Human capital is a term coined by Gary Becker, an economist from the University of Chicago, which refers to the abilities and skills of an individual as an economic value. But how are family offices managing human capital in 2016?
Attracting and maintaining the right talent is a major concern for family offices – making employee remuneration and incentives a special focus in the Global Family Office Report 2016. Get your people right and you will have engaged employees and superlative returns. Get it wrong and you could end up like Michigan family office EDP Management Company—defrauded by an employee who swindled its matriarch out of $16 million through money laundering and wire fraud.
So what are families doing to ensure they net and keep the best and brightest?
One way is making sure they have 'skin in the game'. The Global Family Office Report 2016 found about half or more of the family offices now offer executives the opportunity to co-invest in order to encourage them to stay with the organisation, making it the most common long-term benefit among offices.
Bonuses for C-suite positions were found to be in between 30% to 45% of base salary, with the largest payouts as a percentage of salary in North America.
Bruce Grossman, vice president of Mexican Coca-Cola bottling company Grupo Continental and founder of the Family Business Network Mexico, is not sold on the idea of bonuses.
“We do not utilise bonuses,” Grossman says.
“The responsible parties have a job to do and they are paid a fixed salary to do the work.”
Perhaps it is just as well: bonus levels were lower in 2016 compared with previous years, given the significantly lower returns on portfolios, which may cause dissatisfaction among employees. Lower returns also negatively affected formula-based salaries.
While macroeconomic events influenced remuneration, the report found the average base salary still differs significantly per region. North America ($371,000) led the pack, with Europe ($303,000), Asia-Pacific ($276,000), and Emerging Markets ($236,000) following in descending order.
The aforementioned drive towards co-investment is a cause for concern for Grossman.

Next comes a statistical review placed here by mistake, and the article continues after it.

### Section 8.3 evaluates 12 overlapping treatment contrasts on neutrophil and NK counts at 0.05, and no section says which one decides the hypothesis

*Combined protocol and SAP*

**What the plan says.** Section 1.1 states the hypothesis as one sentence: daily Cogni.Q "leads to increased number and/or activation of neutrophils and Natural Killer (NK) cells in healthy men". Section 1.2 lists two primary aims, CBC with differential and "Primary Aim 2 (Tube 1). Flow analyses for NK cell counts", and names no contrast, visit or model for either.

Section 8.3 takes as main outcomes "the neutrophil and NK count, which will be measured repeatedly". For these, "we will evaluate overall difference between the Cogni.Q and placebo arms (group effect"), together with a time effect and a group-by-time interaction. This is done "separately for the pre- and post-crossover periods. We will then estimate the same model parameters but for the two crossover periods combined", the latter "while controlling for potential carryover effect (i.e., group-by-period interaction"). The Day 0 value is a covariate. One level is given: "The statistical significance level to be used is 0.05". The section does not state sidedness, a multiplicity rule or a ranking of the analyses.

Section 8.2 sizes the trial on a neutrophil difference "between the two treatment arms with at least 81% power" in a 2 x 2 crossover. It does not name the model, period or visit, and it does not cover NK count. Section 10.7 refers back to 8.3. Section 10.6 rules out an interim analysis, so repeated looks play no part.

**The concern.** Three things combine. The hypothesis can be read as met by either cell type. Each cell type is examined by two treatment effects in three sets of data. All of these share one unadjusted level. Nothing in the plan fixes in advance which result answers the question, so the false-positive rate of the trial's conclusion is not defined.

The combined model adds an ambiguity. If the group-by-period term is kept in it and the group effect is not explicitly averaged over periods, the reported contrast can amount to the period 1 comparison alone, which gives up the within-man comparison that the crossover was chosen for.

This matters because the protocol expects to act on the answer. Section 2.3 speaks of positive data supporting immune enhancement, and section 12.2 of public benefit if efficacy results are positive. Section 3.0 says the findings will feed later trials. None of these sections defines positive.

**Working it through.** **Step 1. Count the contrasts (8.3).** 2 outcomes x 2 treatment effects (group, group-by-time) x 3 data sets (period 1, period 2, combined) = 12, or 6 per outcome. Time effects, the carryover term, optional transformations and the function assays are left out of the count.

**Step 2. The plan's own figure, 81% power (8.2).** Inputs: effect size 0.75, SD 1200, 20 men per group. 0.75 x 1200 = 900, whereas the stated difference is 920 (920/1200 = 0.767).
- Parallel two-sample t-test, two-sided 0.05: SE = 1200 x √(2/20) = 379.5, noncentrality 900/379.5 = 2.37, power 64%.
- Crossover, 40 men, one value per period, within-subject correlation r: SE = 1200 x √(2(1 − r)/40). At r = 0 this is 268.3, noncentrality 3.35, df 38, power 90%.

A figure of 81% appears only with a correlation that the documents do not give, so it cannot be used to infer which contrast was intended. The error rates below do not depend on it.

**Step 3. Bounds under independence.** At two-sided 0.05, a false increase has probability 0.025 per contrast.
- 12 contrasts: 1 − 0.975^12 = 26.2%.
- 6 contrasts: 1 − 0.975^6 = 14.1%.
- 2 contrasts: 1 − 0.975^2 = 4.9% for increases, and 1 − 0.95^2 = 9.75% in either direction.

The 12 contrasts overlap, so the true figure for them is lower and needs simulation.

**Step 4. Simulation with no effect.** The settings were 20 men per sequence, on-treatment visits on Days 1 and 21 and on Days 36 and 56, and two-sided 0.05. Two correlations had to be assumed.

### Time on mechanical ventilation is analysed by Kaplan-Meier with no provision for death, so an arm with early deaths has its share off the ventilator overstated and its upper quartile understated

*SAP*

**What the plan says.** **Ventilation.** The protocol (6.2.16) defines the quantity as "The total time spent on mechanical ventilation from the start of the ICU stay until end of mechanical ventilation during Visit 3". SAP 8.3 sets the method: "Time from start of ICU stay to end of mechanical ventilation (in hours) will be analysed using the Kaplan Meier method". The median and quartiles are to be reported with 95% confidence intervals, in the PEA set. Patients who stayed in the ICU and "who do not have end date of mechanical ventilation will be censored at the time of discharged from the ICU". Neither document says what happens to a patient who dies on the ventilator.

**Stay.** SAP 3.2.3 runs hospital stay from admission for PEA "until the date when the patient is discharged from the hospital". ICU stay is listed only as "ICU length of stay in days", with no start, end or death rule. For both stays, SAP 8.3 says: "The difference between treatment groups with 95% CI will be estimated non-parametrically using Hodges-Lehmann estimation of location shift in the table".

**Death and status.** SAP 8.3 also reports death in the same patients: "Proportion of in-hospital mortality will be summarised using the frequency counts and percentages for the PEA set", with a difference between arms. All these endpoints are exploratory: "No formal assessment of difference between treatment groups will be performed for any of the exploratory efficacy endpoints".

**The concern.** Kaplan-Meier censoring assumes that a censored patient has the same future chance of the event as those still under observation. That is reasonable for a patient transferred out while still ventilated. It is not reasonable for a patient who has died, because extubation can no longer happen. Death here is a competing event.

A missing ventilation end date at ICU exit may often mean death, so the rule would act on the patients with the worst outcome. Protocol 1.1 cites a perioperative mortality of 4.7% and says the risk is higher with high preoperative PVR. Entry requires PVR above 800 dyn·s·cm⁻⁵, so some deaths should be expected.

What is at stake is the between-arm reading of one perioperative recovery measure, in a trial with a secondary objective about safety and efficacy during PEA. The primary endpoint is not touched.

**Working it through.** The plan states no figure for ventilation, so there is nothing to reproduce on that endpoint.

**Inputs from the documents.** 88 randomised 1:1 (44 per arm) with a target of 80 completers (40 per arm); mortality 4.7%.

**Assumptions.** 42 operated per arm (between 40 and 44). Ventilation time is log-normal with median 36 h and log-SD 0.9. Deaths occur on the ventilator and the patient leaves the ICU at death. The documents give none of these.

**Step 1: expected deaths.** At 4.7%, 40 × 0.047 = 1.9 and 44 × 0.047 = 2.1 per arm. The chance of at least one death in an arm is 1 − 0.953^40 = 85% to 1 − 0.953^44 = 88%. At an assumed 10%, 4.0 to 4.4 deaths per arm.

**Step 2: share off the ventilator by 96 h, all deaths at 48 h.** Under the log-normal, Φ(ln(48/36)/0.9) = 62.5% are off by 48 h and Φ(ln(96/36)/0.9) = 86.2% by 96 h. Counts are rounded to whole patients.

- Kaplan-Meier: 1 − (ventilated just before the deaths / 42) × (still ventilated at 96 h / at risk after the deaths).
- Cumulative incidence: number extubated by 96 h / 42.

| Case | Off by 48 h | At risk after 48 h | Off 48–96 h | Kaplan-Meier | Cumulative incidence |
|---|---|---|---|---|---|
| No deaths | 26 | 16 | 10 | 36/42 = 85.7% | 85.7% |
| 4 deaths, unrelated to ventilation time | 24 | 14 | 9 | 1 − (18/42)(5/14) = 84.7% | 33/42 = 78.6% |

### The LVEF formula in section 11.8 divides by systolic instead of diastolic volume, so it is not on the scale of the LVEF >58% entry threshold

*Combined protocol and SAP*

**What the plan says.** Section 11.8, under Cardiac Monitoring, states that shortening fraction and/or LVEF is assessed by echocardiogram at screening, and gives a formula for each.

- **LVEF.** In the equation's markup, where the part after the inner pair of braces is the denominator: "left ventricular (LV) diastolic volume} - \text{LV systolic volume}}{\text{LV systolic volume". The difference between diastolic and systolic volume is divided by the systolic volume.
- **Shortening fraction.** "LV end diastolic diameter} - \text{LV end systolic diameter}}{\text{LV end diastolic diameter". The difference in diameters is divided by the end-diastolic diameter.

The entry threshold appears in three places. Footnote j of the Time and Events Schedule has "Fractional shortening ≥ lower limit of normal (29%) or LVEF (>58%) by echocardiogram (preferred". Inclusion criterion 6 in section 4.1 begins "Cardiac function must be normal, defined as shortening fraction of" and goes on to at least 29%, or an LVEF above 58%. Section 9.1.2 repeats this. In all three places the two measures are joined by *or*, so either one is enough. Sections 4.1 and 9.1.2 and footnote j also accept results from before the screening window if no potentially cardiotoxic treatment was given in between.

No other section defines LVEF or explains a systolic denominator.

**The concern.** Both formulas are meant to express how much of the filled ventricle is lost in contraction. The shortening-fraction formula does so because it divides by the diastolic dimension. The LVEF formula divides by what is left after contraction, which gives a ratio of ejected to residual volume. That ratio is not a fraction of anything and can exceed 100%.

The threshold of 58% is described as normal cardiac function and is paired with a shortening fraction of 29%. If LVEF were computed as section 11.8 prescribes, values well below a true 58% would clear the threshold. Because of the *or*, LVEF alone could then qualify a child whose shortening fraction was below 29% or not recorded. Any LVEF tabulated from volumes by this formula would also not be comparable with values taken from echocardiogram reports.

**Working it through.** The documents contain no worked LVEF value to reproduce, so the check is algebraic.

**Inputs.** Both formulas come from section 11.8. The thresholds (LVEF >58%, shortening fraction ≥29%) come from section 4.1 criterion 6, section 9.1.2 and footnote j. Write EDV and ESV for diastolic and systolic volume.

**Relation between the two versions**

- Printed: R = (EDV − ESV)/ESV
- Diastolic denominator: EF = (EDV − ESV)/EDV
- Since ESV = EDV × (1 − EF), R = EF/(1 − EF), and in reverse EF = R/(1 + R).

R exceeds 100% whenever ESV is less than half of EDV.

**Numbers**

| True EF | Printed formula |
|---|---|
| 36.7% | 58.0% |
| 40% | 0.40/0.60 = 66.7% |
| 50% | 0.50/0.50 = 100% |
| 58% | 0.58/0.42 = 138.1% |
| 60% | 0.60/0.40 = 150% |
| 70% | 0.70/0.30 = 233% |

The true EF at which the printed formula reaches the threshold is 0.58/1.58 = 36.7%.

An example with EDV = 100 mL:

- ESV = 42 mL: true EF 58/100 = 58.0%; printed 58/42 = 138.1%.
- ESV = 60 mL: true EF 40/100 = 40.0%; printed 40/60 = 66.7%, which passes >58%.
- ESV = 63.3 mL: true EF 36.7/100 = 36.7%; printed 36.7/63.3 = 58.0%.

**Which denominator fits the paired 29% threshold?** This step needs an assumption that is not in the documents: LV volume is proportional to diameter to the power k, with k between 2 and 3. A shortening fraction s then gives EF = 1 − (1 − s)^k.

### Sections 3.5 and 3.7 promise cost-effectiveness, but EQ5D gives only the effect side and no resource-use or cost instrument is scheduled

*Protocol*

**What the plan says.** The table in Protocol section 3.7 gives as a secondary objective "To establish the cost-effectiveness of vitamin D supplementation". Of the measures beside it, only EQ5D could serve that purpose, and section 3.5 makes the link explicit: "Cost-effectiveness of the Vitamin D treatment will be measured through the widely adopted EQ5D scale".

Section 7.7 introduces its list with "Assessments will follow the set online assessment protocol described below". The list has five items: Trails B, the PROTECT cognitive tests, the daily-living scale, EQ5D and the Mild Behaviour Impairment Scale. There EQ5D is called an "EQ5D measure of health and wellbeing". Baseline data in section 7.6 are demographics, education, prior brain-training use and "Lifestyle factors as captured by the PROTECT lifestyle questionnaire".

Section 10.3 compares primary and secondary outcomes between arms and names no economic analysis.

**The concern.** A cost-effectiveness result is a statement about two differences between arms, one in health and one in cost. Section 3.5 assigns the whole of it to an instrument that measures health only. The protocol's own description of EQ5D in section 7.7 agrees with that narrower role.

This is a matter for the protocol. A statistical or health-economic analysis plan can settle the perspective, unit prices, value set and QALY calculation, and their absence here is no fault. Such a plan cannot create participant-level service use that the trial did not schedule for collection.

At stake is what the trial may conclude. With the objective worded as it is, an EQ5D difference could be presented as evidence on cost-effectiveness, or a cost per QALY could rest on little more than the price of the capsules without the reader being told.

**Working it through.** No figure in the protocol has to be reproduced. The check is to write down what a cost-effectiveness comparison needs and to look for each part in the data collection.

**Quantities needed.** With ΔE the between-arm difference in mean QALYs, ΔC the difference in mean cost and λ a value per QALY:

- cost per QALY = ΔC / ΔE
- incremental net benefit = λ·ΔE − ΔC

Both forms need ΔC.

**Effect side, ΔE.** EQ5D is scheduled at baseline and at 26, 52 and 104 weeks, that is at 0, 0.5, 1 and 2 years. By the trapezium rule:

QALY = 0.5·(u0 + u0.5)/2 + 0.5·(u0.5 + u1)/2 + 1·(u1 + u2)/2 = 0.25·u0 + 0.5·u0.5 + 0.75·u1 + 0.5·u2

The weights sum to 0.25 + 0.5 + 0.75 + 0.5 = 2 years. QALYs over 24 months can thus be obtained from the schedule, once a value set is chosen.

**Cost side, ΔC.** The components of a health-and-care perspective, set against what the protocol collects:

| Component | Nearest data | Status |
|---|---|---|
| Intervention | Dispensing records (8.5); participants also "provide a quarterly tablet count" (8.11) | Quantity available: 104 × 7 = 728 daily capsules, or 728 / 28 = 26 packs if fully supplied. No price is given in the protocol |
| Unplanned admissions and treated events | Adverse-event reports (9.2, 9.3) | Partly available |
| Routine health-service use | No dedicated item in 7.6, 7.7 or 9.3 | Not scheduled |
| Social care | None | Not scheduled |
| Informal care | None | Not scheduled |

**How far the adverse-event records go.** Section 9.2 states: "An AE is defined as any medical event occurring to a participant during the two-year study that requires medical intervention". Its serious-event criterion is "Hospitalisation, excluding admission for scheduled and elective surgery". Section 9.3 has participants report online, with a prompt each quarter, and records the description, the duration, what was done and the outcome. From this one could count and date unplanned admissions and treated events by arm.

“Because we are a large non-family operated business, we like to keep a firewall between family and business, and so we encourage our executives to utilise their own financial advisers.
“In many cases, however, they use the same banks and advisers that we do.”
One of the biggest debates within family offices now concerns what they manage in-house versus what they outsource (for more information, see p10-13) which in turn dictates the number of employees.
The report found, on average, there are 4.2 individuals working in investment activities, followed by administration with 3.7 members of staff.
The issue links into growing cost consciousness among family offices: total operating costs (before external manager performance fees) dropped three basis points among multi-year participants in 2016.
While costs are a concern for many family offices, Grossman said recruitment has been easier than expected.
“Fortunately we have no problem recruiting top talent. We have a significant pool of talent from the current or retired executives of our business group. The built-in advantage is that these fine people know and understand the entire family and the issues we face.”
Even though tactics differ, the most successful family offices put a huge amount of effort into managing human capital. They learn how to communicate effectively, resolve conflicts, and align common purpose. One winning takeaway from the 2016 research to get the best from your employees: introduce tailored bonus schemes.